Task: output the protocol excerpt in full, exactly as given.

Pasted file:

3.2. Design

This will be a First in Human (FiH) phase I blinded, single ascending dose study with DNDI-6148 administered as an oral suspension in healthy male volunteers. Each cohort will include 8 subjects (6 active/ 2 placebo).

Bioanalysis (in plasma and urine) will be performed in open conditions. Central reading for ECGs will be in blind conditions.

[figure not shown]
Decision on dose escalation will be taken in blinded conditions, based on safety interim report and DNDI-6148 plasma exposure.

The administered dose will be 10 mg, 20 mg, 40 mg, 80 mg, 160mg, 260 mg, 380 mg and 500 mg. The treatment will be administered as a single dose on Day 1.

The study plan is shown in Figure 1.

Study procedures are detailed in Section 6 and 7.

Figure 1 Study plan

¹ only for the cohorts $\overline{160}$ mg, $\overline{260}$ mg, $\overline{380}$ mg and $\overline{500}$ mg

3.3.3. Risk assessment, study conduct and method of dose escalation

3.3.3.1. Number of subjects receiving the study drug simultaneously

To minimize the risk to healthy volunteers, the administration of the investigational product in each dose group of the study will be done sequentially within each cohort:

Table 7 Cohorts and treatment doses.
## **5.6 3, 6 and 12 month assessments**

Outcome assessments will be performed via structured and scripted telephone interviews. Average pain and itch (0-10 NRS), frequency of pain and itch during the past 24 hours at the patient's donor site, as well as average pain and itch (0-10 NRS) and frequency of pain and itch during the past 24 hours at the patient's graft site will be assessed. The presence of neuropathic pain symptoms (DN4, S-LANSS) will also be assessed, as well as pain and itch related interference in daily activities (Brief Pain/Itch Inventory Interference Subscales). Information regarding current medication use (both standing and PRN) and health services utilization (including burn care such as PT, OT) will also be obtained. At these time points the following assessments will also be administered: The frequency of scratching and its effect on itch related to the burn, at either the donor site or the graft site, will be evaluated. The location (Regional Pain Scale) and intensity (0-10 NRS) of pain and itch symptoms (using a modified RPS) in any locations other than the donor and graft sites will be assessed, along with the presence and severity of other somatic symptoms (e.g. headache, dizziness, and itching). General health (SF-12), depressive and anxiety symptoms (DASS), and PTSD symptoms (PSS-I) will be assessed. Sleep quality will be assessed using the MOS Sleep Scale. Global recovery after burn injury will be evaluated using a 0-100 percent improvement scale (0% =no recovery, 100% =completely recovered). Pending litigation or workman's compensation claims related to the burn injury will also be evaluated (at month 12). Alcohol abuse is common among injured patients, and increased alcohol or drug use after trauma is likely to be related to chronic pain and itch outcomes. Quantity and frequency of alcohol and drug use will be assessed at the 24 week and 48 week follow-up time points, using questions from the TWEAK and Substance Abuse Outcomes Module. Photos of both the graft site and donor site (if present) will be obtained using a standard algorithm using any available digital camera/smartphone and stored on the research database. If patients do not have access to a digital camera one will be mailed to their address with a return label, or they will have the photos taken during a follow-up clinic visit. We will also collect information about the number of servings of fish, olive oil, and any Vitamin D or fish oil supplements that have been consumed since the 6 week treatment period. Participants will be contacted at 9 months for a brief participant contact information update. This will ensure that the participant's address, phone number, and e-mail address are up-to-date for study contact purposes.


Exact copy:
3.2. Design

This will be a First in Human (FiH) phase I blinded, single ascending dose study with DNDI-6148 administered as an oral suspension in healthy male volunteers. Each cohort will include 8 subjects (6 active/ 2 placebo).

Bioanalysis (in plasma and urine) will be performed in open conditions. Central reading for ECGs will be in blind conditions.

[figure not shown]
Decision on dose escalation will be taken in blinded conditions, based on safety interim report and DNDI-6148 plasma exposure.

The administered dose will be 10 mg, 20 mg, 40 mg, 80 mg, 160mg, 260 mg, 380 mg and 500 mg. The treatment will be administered as a single dose on Day 1.

The study plan is shown in Figure 1.

Study procedures are detailed in Section 6 and 7.

Figure 1 Study plan

¹ only for the cohorts $\overline{160}$ mg, $\overline{260}$ mg, $\overline{380}$ mg and $\overline{500}$ mg

3.3.3. Risk assessment, study conduct and method of dose escalation

3.3.3.1. Number of subjects receiving the study drug simultaneously

To minimize the risk to healthy volunteers, the administration of the investigational product in each dose group of the study will be done sequentially within each cohort:

Table 7 Cohorts and treatment doses.
## **5.6 3, 6 and 12 month assessments**

Outcome assessments will be performed via structured and scripted telephone interviews. Average pain and itch (0-10 NRS), frequency of pain and itch during the past 24 hours at the patient's donor site, as well as average pain and itch (0-10 NRS) and frequency of pain and itch during the past 24 hours at the patient's graft site will be assessed. The presence of neuropathic pain symptoms (DN4, S-LANSS) will also be assessed, as well as pain and itch related interference in daily activities (Brief Pain/Itch Inventory Interference Subscales). Information regarding current medication use (both standing and PRN) and health services utilization (including burn care such as PT, OT) will also be obtained. At these time points the following assessments will also be administered: The frequency of scratching and its effect on itch related to the burn, at either the donor site or the graft site, will be evaluated. The location (Regional Pain Scale) and intensity (0-10 NRS) of pain and itch symptoms (using a modified RPS) in any locations other than the donor and graft sites will be assessed, along with the presence and severity of other somatic symptoms (e.g. headache, dizziness, and itching). General health (SF-12), depressive and anxiety symptoms (DASS), and PTSD symptoms (PSS-I) will be assessed. Sleep quality will be assessed using the MOS Sleep Scale. Global recovery after burn injury will be evaluated using a 0-100 percent improvement scale (0% =no recovery, 100% =completely recovered). Pending litigation or workman's compensation claims related to the burn injury will also be evaluated (at month 12). Alcohol abuse is common among injured patients, and increased alcohol or drug use after trauma is likely to be related to chronic pain and itch outcomes. Quantity and frequency of alcohol and drug use will be assessed at the 24 week and 48 week follow-up time points, using questions from the TWEAK and Substance Abuse Outcomes Module. Photos of both the graft site and donor site (if present) will be obtained using a standard algorithm using any available digital camera/smartphone and stored on the research database. If patients do not have access to a digital camera one will be mailed to their address with a return label, or they will have the photos taken during a follow-up clinic visit. We will also collect information about the number of servings of fish, olive oil, and any Vitamin D or fish oil supplements that have been consumed since the 6 week treatment period. Participants will be contacted at 9 months for a brief participant contact information update. This will ensure that the participant's address, phone number, and e-mail address are up-to-date for study contact purposes.